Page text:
Andrew Flanagan

When Taylor Kirk and his bandmates in Timber Timbre set out for France a year ago to record their newest record, Sincerely, Future Pollution, they envisioned a sound you could dance to, that was worthy of celebration. For more than a decade, the Montreal-based band — led by Kirk, who handles much of the writing and recording — has explored the gnarled and shadowy corners of rock, evolving from sun-bleached cabin beams (Timber Timbre) to '70s country twang (Hot Dreams).

Last fall, the Nobel Committee for Literature announced that its newest honoree would be Bob Dylan, immediately generating heated debates on whether he deserved the prize.

On March 18, Drake released More Life, 22 songs packaged as what he's calling a playlist and what everyone else (including the streaming svengalis at Apple Music and Spotify) have categorized as an album. Whatever you call it, on Monday, Billboard announced that More Life had arrived at the top of the Billboard 200, which tracks the performance of the world's most popular albums, mostly through fans streaming it on Spotify and Apple Music.

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AUDIE CORNISH, HOST:

Unexpected releases, surprise announcements, the loss of giants - this week the music news kept coming. And here with the latest, NPR music editors Jacob Ganz. Hey there, Jacob.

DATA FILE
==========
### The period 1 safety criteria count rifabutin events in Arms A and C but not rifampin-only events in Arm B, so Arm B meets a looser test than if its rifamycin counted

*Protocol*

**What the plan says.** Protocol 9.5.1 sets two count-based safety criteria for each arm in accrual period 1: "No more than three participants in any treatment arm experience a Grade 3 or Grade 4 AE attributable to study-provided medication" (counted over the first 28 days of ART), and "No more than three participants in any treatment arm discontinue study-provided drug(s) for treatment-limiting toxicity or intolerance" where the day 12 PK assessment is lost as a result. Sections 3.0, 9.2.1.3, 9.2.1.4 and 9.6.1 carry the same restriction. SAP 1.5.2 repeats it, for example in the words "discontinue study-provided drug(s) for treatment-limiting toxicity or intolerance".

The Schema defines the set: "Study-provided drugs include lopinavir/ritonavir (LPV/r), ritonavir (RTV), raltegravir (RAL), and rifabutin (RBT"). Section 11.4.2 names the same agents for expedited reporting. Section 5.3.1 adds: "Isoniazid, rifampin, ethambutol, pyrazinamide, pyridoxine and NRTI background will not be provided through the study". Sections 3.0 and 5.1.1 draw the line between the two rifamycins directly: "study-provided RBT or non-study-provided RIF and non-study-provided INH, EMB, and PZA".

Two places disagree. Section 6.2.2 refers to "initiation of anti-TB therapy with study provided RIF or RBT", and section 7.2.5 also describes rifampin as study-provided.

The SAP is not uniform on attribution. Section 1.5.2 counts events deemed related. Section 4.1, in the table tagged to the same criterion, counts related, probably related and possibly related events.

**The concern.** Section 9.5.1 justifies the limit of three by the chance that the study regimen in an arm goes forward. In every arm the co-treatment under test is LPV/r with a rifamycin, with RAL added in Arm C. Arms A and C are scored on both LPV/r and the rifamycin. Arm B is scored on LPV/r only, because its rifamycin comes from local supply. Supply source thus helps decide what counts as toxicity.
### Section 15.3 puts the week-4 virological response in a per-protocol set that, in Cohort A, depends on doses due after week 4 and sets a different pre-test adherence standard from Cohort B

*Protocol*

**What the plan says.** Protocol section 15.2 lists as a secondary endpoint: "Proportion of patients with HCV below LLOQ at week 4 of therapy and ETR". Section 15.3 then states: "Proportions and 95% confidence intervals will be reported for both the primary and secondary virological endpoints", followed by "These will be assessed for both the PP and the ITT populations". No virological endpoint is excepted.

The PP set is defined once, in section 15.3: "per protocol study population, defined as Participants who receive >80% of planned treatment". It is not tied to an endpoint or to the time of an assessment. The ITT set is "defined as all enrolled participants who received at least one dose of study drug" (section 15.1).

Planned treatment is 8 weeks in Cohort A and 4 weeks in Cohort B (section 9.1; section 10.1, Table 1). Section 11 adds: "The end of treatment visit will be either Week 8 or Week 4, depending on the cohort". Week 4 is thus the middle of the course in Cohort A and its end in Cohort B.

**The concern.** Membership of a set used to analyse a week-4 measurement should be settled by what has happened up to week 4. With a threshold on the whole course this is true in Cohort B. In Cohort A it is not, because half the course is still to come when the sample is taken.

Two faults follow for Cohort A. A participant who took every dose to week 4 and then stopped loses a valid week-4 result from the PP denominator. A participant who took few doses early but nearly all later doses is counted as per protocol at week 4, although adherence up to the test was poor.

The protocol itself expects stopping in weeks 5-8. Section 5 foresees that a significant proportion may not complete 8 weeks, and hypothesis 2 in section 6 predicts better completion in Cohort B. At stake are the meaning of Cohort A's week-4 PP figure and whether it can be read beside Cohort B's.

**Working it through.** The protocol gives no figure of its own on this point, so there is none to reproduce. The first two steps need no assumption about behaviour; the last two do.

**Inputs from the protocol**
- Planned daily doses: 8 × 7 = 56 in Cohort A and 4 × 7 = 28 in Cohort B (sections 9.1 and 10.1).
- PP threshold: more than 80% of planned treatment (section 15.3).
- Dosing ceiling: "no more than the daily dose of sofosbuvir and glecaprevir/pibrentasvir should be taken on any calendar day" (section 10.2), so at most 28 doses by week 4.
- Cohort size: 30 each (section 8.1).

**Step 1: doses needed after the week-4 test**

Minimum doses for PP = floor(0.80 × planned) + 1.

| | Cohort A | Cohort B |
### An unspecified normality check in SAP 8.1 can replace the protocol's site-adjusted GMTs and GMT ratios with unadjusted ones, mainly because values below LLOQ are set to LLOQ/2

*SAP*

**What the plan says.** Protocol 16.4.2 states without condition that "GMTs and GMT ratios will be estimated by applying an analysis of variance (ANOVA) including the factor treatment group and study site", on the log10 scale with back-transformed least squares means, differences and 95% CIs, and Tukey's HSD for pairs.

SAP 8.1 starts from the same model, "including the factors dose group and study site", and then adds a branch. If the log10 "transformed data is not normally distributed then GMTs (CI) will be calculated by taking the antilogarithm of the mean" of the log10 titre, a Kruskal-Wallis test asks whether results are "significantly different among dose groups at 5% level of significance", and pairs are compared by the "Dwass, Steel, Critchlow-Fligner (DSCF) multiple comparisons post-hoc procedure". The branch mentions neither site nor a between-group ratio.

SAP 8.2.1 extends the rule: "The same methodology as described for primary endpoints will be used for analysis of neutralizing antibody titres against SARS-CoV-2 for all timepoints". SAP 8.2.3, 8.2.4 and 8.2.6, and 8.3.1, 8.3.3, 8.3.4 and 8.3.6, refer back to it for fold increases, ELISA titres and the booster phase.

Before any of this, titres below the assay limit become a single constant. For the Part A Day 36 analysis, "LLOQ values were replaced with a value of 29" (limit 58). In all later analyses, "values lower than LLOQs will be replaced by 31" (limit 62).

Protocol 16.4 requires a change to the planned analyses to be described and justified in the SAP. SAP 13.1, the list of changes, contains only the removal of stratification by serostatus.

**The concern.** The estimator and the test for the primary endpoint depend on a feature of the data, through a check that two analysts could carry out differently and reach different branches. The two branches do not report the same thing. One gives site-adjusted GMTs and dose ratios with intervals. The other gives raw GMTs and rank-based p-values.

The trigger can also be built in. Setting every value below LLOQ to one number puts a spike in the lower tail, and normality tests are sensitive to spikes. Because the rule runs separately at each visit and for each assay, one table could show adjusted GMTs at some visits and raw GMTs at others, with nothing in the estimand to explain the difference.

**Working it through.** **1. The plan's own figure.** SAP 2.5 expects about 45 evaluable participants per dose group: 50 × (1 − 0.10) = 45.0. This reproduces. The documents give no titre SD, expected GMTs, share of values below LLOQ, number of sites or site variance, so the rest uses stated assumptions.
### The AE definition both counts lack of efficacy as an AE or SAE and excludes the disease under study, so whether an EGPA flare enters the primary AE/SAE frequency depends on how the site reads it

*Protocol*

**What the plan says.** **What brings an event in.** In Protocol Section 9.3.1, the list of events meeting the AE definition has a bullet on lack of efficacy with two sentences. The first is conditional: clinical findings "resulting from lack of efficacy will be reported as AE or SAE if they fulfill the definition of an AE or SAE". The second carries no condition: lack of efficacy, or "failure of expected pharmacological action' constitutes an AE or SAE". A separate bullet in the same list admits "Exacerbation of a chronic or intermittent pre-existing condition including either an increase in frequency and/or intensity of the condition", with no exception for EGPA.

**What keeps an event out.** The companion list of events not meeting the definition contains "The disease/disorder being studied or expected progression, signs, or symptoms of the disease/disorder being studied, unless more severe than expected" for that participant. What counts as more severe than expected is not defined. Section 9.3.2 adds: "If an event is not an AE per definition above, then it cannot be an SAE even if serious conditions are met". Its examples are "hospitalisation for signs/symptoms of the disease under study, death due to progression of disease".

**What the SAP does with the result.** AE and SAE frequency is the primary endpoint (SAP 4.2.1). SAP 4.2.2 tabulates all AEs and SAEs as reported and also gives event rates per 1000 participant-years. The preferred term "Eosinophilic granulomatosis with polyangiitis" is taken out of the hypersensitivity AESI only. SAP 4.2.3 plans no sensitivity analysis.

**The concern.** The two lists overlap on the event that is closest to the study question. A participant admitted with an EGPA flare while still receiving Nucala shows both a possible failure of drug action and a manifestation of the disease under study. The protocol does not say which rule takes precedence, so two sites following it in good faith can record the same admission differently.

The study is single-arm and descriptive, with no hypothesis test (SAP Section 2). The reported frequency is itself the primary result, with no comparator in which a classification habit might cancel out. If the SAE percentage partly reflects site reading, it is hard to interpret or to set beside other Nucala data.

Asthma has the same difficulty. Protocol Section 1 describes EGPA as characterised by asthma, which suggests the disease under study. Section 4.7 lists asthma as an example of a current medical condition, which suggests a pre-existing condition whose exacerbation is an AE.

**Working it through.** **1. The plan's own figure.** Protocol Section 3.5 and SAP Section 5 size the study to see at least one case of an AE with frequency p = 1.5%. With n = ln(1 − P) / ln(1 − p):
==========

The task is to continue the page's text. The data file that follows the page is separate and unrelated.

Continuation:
JACOB GANZ, BYLINE: Hi, Audie.

This is the story of a hoax that almost was. Its motivating force was a hunger for fame, or infamy, or whispered legend in a particularly American sort of way. It begins on a beach somewhere in south Florida.

Less than a week after Chuck Berry's death at the age of 90, his family announced details Wednesday about the rock and roll pioneer's first album in 38 years — and gave us a taste of what it will sound like.

"First time your name was used, it was beauty, and I knew."

NPR's Scott Simon spoke to James Cotton in 2013. Hear an encore of their conversation at the audio link.

After missing two chances to control the compositions he co-authored while in The Beatles — once in 1969 when he and John Lennon were outbid and again to Michael Jackson, in a duplicitous move by the King of Pop, in the '80s — Paul McCartney is not taking any chances.

In a new video for the slinky, jazz-rooted BADBADNOTGOOD song "Lavender," a character named "Ronald Klump," a satirical Donald Trump stand-in, is the victim of a Looney Tunes-ian "BANG," fired by Snoop Dogg. (The video is also heavy on Snoop's favorite subject, the continuous ingestion of pot.)

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